Cat torturing in the Middle Ages - "Although Ypres is not the only place where cats were used as victims in numerous folkloristic games, it is one of the few cities where the ritual still happens - albeit with stuffed toys instead of real cats. In medieval times cats were tortured and killed during the 'Cat fair' in many West European places. When the Prince of Orange and the Duke of Anjou visited Bruges in July 1582 they were 'very fittingly welcomed with a beautiful device' according to an old text.' This 'beautiful device' consisted of a ship with a high mast that was placed in the centre of the Market Square. Fireworks were placed on the ship at different places and when they were lit a mix of crackling powder and cats meowing resounded. When the ship finally was set alight, the animals perished in the flames."

Disclosure: The Four ”Swedes” in Custody For Gang Rape Are Somali Citizens - "Ostentatious headlines in Aftonbladet, Expressen and other media declared that ”six Swedes”, later ”eight Swedes” had been arrested for a rough gang rape on a Finland ferry. Nya Tider is now the first newspaper to reveal that not even the white lie that the arrested Somalis are ”Swedish citizens” is right – all the detainees are Somali citizens, and of all the suspects only one has a Swedish citizenship"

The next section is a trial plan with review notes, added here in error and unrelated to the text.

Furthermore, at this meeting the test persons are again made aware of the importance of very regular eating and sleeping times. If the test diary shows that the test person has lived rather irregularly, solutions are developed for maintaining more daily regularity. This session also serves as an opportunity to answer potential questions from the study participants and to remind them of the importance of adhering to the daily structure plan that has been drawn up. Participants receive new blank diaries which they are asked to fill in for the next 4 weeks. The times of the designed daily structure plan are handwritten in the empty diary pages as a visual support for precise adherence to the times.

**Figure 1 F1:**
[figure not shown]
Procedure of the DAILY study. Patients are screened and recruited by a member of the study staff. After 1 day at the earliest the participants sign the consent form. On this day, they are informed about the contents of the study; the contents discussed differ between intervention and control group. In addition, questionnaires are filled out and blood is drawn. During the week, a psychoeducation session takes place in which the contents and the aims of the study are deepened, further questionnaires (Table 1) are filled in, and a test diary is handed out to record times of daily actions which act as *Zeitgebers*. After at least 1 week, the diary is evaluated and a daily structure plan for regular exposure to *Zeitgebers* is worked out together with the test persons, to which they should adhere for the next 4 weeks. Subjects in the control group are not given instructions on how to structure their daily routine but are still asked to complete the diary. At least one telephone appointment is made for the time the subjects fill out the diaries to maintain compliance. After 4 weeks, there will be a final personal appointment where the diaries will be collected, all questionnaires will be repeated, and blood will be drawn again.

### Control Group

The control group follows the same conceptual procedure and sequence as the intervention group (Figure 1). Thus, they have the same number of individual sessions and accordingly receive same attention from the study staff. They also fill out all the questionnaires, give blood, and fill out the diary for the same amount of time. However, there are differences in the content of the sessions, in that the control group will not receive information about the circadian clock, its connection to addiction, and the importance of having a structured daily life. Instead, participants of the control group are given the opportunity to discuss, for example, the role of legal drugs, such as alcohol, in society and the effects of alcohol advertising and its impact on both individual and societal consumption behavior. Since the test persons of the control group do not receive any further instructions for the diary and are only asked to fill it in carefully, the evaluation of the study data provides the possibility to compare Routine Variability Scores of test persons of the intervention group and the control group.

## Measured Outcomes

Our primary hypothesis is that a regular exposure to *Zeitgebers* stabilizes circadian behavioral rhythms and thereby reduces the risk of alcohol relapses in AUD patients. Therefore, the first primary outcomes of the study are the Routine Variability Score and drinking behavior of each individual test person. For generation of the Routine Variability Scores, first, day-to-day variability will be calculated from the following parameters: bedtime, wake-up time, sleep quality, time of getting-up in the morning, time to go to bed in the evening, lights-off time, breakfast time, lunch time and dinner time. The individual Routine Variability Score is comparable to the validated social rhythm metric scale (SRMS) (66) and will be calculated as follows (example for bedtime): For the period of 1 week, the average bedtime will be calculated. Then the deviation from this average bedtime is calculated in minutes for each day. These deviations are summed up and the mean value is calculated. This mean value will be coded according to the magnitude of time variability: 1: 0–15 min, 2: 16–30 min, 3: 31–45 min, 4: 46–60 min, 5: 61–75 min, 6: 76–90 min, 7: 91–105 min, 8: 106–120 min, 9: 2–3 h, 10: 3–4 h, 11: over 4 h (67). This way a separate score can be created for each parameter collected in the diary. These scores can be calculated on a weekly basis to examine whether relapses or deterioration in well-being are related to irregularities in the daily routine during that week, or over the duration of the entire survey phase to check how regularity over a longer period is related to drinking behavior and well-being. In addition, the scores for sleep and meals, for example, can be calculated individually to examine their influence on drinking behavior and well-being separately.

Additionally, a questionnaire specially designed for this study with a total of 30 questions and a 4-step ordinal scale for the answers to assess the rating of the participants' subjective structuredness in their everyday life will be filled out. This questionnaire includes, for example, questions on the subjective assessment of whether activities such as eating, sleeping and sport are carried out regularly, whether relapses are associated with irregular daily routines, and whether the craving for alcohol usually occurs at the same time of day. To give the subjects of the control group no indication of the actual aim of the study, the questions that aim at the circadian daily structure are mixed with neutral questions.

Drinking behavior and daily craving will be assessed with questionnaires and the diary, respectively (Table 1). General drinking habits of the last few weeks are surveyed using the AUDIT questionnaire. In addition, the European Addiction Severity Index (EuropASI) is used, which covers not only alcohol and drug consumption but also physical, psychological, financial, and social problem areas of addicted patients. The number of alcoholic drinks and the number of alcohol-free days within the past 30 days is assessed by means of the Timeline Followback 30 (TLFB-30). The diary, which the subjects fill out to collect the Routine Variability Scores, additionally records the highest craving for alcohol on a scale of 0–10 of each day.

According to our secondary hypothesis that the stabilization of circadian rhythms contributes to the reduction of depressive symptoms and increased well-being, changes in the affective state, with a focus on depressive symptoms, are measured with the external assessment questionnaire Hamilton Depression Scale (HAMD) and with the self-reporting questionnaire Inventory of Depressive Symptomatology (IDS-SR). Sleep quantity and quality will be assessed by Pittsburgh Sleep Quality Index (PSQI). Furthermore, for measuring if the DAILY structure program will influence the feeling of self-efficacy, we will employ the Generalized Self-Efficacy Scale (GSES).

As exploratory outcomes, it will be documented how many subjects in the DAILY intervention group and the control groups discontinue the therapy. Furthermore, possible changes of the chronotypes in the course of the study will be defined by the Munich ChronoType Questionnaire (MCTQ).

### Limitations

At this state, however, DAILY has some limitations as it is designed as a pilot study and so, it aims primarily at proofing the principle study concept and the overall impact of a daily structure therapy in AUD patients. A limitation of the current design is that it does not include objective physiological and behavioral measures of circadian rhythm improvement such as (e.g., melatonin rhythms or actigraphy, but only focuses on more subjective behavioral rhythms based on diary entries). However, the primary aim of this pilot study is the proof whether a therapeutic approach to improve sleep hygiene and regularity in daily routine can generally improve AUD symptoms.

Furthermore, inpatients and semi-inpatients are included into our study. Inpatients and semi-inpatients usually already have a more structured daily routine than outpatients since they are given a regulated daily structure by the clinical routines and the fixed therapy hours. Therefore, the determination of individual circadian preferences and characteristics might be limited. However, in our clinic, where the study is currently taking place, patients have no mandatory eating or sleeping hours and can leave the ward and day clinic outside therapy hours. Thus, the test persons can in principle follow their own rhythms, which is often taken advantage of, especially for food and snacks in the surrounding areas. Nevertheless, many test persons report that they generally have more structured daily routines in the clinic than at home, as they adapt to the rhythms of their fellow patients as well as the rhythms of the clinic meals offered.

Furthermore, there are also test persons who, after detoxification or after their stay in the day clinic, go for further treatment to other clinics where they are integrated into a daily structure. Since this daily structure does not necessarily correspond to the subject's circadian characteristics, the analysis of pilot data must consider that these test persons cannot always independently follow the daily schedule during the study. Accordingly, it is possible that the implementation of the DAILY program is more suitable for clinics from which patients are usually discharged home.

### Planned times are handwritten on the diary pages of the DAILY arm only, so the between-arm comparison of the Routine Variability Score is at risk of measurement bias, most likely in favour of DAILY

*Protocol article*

Keywords: Sweden

China's Threat to the U.S. - "For a long period, the assumption held. Despite the ups and downs, the China of 2010 was undeniably richer and freer than the China of 2005, which was richer and freer than the China of 2000, and so on. But that’s no longer true... these changes are most often traced to the messages—both emboldening and unsettling—that the Chinese leadership took from the world financial collapse of 2008. The messages were that maybe China’s moment had finally arrived... "the combination of being arrogant abroad and paranoid at home is about the least desirable combination of all, from the rest of the world’s perspective.”"